All my planning had paid off! Having everything in place for opening helped with the interview as the reporter could see what my operations would look like. I even sent him the link to my page where it went over directions and what to expect.
Monday came and what a day it was. As I was packing up for my first session, I received a call from Wave 3 News where they wanted to circle back around do a follow-up interview! Thankful again I was thinking ahead. Then later that day as I was photographing my client, my phone started blowing up with texts… Andy Beshear featured my IG on his daily briefing for modeling how to grab onto the new guidelines and build confidence with our clients. I never submitted for anything of the sort so it was a total surprise to hear this news, I felt pretty honored.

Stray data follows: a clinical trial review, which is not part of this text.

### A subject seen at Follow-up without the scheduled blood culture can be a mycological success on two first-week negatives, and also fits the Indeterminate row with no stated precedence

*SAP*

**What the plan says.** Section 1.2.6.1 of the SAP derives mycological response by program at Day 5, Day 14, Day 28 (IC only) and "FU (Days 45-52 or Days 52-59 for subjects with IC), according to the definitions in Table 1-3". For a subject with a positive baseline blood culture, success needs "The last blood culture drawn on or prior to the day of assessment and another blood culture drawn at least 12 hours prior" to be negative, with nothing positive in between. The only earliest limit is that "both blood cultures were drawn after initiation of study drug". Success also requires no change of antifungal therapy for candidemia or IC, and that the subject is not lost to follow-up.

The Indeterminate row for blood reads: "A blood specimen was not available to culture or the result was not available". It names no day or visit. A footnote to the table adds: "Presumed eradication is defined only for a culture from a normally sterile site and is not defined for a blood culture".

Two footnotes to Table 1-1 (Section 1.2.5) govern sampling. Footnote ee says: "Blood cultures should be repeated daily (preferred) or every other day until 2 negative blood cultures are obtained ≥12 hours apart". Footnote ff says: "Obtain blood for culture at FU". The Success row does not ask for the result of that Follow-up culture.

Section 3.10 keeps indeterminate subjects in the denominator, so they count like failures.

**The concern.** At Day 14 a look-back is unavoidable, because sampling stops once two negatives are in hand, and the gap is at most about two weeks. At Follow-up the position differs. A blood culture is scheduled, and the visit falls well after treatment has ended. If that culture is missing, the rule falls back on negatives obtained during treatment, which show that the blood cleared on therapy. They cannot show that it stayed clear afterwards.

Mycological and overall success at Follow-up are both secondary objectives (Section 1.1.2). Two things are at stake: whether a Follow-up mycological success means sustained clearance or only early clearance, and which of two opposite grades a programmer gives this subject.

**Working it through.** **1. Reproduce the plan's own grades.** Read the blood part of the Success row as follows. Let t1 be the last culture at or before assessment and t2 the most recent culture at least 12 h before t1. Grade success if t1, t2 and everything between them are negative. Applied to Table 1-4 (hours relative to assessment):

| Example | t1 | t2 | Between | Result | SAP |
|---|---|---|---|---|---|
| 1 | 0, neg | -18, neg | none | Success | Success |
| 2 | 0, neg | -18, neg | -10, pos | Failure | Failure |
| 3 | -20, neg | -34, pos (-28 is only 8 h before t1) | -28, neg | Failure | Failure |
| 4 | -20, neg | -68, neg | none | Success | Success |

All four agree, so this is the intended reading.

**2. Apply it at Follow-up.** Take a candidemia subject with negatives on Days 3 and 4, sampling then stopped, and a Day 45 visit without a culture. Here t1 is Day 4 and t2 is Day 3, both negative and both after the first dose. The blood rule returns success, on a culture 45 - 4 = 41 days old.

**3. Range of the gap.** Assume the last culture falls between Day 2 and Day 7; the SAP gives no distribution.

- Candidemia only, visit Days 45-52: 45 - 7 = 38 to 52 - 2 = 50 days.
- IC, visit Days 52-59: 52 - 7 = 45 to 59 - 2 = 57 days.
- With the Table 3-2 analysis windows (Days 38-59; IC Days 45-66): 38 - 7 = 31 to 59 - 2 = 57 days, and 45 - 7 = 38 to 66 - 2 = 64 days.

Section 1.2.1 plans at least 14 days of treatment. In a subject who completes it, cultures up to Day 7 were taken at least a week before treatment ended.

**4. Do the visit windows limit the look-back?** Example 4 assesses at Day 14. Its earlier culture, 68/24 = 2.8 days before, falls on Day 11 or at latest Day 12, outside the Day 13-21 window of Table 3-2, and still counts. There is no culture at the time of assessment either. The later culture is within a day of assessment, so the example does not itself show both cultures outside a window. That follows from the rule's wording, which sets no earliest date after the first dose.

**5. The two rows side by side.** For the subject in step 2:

My first week back in business was exhilarating to say the least. I was able to create the images my clients need while being safe and still having fun! I know we still have a long road ahead of us, but I think with proper planning and forward-thinking we can sustain and even excel. There are still a few obstacles I need to figure out for my hair and make-up team as they currently are not allowed to work on location outside of their salon. One of the alternatives is the client would go to see them at their salon before coming to see me. It’s not ideal, but it’s what we have to do for now.
Now I know my method is not the end all be all for everyone, as every state differs but what I do hope is that by sharing my story, it will help photographers in other states on thinking ahead and creating a plan for when they are able to re-open their studio. Now if you have opened your studio already, I invite you to share your story. What challenges did you face? What success stories have you had already? I look forward to hearing your thoughts! Everyone please stay healthy and safe!